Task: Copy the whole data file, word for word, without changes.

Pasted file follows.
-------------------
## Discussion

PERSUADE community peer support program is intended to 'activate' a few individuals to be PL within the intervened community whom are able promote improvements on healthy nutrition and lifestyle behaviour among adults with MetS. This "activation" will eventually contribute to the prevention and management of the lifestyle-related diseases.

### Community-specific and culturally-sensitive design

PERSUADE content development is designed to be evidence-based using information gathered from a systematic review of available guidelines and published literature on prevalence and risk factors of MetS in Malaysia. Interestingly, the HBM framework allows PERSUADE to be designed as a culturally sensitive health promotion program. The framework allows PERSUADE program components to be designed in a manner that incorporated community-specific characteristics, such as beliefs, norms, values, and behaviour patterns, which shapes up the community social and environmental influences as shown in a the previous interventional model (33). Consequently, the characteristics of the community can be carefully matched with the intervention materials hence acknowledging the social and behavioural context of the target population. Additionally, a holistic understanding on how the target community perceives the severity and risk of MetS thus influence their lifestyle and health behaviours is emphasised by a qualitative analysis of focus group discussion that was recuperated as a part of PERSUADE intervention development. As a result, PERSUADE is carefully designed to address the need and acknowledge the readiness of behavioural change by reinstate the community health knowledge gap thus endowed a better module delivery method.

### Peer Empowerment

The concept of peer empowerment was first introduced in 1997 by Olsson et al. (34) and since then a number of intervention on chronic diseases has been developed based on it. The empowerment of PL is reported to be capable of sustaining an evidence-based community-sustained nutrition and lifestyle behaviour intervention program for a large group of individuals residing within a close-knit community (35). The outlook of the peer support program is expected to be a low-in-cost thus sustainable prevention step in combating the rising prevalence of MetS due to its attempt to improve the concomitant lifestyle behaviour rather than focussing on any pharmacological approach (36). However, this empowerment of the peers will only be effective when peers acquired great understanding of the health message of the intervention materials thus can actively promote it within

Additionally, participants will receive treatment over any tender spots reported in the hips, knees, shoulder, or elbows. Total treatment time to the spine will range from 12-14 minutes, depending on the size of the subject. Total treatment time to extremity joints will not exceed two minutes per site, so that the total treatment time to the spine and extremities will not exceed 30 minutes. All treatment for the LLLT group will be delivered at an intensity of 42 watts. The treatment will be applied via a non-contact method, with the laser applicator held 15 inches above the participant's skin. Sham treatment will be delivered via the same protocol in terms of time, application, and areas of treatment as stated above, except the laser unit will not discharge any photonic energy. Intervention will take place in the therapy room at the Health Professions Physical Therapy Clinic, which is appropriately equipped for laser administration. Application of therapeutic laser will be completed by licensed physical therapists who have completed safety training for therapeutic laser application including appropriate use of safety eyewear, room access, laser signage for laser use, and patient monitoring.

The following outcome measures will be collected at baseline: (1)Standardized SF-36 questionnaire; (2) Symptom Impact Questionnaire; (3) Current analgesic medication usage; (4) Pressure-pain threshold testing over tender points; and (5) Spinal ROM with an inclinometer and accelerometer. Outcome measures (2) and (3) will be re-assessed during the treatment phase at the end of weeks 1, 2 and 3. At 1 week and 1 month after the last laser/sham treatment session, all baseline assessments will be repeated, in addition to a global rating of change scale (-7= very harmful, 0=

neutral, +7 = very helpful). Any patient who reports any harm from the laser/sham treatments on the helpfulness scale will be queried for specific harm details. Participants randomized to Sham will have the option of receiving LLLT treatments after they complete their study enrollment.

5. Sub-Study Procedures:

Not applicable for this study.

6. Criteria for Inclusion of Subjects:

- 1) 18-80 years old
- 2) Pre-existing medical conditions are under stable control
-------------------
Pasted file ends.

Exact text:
## Discussion

PERSUADE community peer support program is intended to 'activate' a few individuals to be PL within the intervened community whom are able promote improvements on healthy nutrition and lifestyle behaviour among adults with MetS. This "activation" will eventually contribute to the prevention and management of the lifestyle-related diseases.

### Community-specific and culturally-sensitive design

PERSUADE content development is designed to be evidence-based using information gathered from a systematic review of available guidelines and published literature on prevalence and risk factors of MetS in Malaysia. Interestingly, the HBM framework allows PERSUADE to be designed as a culturally sensitive health promotion program. The framework allows PERSUADE program components to be designed in a manner that incorporated community-specific characteristics, such as beliefs, norms, values, and behaviour patterns, which shapes up the community social and environmental influences as shown in a the previous interventional model (33). Consequently, the characteristics of the community can be carefully matched with the intervention materials hence acknowledging the social and behavioural context of the target population. Additionally, a holistic understanding on how the target community perceives the severity and risk of MetS thus influence their lifestyle and health behaviours is emphasised by a qualitative analysis of focus group discussion that was recuperated as a part of PERSUADE intervention development. As a result, PERSUADE is carefully designed to address the need and acknowledge the readiness of behavioural change by reinstate the community health knowledge gap thus endowed a better module delivery method.

### Peer Empowerment

The concept of peer empowerment was first introduced in 1997 by Olsson et al. (34) and since then a number of intervention on chronic diseases has been developed based on it. The empowerment of PL is reported to be capable of sustaining an evidence-based community-sustained nutrition and lifestyle behaviour intervention program for a large group of individuals residing within a close-knit community (35). The outlook of the peer support program is expected to be a low-in-cost thus sustainable prevention step in combating the rising prevalence of MetS due to its attempt to improve the concomitant lifestyle behaviour rather than focussing on any pharmacological approach (36). However, this empowerment of the peers will only be effective when peers acquired great understanding of the health message of the intervention materials thus can actively promote it within

Additionally, participants will receive treatment over any tender spots reported in the hips, knees, shoulder, or elbows. Total treatment time to the spine will range from 12-14 minutes, depending on the size of the subject. Total treatment time to extremity joints will not exceed two minutes per site, so that the total treatment time to the spine and extremities will not exceed 30 minutes. All treatment for the LLLT group will be delivered at an intensity of 42 watts. The treatment will be applied via a non-contact method, with the laser applicator held 15 inches above the participant's skin. Sham treatment will be delivered via the same protocol in terms of time, application, and areas of treatment as stated above, except the laser unit will not discharge any photonic energy. Intervention will take place in the therapy room at the Health Professions Physical Therapy Clinic, which is appropriately equipped for laser administration. Application of therapeutic laser will be completed by licensed physical therapists who have completed safety training for therapeutic laser application including appropriate use of safety eyewear, room access, laser signage for laser use, and patient monitoring.

The following outcome measures will be collected at baseline: (1)Standardized SF-36 questionnaire; (2) Symptom Impact Questionnaire; (3) Current analgesic medication usage; (4) Pressure-pain threshold testing over tender points; and (5) Spinal ROM with an inclinometer and accelerometer. Outcome measures (2) and (3) will be re-assessed during the treatment phase at the end of weeks 1, 2 and 3. At 1 week and 1 month after the last laser/sham treatment session, all baseline assessments will be repeated, in addition to a global rating of change scale (-7= very harmful, 0=

neutral, +7 = very helpful). Any patient who reports any harm from the laser/sham treatments on the helpfulness scale will be queried for specific harm details. Participants randomized to Sham will have the option of receiving LLLT treatments after they complete their study enrollment.

5. Sub-Study Procedures:

Not applicable for this study.

6. Criteria for Inclusion of Subjects:

- 1) 18-80 years old
- 2) Pre-existing medical conditions are under stable control